Isaac Stearns came to America in 1630, possibly in the same ship as Gov. Winthrop and Sir Richard Saltonstall, and settled in Watertown, near Mount Auburn. He was admitted a freeman in 1631, which is the earliest date of any such admission, and he was Selectman several years. The births of only 3 of his children are recorded in the town records. His pedigree has not been ascertained, nor is it certainly known what town he came from, but it is very probably that he came from the Parish of Nayland in Suffolk, as there are christening records of a Mary and an Anna in 1626 and 1628, daughters of Isaac Sternes.

MARRIAGE: New England Marriages: Prior to 1700 (C. A. Torrey) p. 703 -------------------- Came To America In The Ship, The Planter -------------------- Immigraged 1630 on "Arabella" -------------------- Immigration

He came with his wife, Mary Barker, and two children, Mary and Hannah, in 1630 on the Ship Arabella to Salem, Essex, Massachusetts.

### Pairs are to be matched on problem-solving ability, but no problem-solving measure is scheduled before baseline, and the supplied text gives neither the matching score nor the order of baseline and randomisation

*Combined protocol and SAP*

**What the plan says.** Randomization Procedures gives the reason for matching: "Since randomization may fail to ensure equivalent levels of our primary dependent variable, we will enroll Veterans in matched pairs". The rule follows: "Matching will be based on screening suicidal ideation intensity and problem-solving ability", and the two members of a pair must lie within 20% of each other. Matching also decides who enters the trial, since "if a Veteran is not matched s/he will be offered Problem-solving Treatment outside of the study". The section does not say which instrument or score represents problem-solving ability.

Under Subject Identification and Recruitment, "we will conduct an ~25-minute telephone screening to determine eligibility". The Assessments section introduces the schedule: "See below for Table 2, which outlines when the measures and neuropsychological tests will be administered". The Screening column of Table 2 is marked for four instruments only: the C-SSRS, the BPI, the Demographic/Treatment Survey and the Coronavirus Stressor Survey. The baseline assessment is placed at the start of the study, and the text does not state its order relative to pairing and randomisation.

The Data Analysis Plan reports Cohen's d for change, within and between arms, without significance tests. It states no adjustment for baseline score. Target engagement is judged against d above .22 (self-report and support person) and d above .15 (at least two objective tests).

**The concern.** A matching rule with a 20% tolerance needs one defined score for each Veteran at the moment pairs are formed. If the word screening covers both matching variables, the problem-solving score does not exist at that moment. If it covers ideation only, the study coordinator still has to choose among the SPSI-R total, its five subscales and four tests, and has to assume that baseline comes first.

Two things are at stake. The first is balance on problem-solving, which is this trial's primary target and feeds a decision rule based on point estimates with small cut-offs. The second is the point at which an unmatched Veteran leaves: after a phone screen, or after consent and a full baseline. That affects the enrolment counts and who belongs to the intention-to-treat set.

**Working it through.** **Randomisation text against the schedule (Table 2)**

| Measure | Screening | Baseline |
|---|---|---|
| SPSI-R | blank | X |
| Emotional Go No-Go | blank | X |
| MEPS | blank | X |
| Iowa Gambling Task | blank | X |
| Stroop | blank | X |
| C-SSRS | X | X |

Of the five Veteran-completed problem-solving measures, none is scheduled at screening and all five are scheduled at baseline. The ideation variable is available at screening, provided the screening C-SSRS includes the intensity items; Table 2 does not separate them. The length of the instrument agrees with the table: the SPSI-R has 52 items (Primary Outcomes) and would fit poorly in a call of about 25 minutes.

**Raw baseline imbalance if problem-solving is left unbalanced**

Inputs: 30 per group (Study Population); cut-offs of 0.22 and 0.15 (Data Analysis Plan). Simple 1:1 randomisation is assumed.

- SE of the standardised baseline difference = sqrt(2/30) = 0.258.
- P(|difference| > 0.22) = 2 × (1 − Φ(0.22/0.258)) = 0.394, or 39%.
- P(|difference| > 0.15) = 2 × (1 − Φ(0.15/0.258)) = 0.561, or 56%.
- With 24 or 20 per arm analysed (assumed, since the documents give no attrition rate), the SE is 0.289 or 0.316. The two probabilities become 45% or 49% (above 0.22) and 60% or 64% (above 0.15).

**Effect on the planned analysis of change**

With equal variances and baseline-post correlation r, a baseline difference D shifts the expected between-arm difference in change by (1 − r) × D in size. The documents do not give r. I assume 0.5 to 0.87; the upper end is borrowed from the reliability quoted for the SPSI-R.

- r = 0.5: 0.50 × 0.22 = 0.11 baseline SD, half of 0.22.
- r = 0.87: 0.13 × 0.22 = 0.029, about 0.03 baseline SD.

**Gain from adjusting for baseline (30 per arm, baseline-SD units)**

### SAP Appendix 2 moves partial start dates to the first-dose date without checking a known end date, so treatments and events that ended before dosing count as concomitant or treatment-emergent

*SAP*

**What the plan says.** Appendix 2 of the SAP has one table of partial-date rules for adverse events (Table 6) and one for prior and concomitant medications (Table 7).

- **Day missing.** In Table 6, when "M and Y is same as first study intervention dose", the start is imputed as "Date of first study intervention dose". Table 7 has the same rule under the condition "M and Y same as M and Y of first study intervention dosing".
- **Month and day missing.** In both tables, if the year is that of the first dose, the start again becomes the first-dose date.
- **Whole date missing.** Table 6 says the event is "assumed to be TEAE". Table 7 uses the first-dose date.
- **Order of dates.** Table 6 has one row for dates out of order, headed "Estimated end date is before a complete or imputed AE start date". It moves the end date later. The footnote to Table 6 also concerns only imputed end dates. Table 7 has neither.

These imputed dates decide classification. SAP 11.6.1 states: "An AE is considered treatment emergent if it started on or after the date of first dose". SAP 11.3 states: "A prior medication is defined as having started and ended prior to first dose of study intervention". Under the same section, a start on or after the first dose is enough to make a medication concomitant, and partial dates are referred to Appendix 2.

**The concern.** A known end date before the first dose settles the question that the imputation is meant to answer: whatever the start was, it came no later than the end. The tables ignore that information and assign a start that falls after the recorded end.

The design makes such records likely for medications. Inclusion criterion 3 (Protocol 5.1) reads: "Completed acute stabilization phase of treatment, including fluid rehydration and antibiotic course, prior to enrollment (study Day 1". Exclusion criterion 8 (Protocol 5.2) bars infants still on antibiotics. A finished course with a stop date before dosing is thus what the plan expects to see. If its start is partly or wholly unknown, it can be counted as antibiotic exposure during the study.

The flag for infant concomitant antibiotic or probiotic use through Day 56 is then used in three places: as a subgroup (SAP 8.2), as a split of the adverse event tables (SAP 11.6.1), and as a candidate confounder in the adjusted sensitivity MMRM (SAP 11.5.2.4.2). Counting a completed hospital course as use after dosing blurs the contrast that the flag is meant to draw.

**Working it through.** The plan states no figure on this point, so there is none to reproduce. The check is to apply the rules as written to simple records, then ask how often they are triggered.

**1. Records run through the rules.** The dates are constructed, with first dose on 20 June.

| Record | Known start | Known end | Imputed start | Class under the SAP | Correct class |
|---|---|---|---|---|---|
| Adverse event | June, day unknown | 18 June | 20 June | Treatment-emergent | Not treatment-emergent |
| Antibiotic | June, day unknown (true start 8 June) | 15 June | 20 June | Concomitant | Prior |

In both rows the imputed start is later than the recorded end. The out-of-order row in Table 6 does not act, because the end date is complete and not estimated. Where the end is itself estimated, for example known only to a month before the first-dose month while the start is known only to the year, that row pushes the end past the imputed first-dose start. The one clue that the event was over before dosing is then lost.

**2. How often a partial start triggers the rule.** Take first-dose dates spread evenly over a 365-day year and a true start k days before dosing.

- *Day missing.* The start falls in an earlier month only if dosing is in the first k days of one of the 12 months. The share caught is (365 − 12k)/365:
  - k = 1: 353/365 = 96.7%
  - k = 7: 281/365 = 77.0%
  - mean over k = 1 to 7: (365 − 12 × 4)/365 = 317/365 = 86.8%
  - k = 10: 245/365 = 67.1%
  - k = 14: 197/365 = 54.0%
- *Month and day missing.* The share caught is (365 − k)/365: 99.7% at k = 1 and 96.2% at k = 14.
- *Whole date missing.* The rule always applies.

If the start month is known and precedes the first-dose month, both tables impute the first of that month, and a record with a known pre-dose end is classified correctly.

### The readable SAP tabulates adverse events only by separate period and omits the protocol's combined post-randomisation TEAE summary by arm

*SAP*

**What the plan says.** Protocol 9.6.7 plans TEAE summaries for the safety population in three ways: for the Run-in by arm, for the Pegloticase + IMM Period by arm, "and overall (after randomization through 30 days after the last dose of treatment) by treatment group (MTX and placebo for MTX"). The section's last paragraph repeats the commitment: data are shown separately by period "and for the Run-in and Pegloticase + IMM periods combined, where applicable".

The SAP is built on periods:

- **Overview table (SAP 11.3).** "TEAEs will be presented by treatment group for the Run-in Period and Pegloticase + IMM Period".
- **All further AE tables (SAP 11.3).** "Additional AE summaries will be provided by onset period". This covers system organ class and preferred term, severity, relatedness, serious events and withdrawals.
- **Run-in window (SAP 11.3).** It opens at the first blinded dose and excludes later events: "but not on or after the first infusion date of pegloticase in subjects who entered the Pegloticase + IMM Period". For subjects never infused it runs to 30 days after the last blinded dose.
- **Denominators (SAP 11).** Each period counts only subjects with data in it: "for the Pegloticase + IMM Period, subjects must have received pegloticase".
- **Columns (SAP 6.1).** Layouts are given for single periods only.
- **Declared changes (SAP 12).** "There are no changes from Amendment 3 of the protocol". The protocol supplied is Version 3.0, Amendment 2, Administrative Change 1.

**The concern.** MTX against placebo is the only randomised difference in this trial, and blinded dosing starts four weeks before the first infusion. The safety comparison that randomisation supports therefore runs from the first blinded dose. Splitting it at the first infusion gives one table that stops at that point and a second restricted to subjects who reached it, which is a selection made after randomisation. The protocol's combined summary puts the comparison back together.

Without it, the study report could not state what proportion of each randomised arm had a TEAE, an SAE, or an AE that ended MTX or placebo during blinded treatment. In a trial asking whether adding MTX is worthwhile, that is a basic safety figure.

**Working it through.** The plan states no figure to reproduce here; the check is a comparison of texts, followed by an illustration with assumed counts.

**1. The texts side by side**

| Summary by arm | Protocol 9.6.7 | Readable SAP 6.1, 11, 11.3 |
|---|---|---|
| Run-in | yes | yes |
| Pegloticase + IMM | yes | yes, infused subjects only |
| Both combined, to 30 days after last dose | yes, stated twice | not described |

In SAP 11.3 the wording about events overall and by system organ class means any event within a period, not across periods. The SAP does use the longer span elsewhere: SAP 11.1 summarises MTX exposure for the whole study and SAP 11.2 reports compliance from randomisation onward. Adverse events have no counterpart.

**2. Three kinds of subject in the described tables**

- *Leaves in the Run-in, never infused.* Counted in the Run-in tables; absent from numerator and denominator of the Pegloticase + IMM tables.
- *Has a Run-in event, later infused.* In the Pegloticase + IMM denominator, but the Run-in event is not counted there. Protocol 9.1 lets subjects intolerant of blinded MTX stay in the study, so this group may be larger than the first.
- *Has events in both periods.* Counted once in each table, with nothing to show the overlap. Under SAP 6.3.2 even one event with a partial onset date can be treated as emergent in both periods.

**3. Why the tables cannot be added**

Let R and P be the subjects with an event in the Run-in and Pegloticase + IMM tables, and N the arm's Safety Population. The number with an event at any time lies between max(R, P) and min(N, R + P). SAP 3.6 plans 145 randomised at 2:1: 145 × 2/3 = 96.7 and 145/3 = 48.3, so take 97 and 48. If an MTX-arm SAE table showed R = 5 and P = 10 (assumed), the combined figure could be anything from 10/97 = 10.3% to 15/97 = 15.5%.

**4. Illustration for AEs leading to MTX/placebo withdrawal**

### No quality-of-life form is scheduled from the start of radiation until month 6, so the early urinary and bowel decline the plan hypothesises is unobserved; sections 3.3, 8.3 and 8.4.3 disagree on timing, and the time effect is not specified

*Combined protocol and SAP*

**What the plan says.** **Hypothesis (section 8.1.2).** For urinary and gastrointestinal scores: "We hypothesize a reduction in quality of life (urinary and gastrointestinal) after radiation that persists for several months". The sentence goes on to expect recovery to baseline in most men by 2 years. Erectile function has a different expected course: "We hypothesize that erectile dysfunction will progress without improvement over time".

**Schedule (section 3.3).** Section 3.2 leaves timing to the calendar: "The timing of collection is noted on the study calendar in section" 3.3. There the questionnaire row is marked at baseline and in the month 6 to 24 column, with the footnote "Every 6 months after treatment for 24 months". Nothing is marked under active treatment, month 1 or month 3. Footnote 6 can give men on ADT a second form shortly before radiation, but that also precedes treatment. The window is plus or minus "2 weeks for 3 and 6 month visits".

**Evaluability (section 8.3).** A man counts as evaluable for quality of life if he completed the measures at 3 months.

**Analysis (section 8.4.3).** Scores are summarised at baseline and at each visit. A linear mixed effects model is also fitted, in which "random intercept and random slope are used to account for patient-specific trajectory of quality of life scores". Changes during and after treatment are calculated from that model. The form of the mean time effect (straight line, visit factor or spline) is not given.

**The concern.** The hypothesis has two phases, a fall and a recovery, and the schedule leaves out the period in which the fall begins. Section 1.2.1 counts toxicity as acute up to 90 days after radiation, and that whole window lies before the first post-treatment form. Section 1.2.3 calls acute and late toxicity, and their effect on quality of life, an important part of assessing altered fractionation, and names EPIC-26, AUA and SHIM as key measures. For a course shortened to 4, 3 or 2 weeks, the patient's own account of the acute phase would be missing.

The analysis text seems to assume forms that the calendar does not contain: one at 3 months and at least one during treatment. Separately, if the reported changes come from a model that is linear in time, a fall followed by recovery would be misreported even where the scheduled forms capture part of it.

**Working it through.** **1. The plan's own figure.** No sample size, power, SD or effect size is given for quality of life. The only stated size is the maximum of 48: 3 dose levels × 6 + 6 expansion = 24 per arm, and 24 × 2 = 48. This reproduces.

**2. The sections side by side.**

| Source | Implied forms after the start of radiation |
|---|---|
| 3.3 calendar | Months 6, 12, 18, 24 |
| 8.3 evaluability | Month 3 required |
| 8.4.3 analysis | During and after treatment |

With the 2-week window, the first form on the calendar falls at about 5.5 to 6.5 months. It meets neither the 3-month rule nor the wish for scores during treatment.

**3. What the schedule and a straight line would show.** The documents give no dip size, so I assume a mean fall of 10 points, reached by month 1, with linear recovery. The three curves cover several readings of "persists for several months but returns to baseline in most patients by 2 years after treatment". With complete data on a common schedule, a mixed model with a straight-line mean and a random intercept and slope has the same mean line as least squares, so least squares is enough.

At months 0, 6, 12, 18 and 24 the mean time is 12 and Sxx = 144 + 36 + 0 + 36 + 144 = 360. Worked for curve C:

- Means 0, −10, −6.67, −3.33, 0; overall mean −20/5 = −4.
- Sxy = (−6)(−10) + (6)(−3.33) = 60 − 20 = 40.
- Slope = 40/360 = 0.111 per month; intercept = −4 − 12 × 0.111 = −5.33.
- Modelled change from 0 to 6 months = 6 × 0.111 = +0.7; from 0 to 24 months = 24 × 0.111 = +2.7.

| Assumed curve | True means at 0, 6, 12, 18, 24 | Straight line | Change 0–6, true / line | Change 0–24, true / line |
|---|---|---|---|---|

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Isaac Stearns's Timeline

February 15, 1596
Stoke-by-Nayland, Suffolk, UK
May 20, 1622
Age 26
Stoke-by-Neyland, Suffolk, England
May 20, 1622
Age 26
Suffolk, UK
April 20, 1623
Age 27
Halstead, Essex, UK
Age 26
June 26, 1626
Age 30
Stoke-by-Nayland, Suffolk, United Kingdom
October 5, 1628
Age 32
Stoke, Nayland, Suffolk, England
April 12, 1630
Age 34
Nayland, England
April 12, 1630
Age 34
Nayland, England
Age 33
Came To America In The Ship, The Planter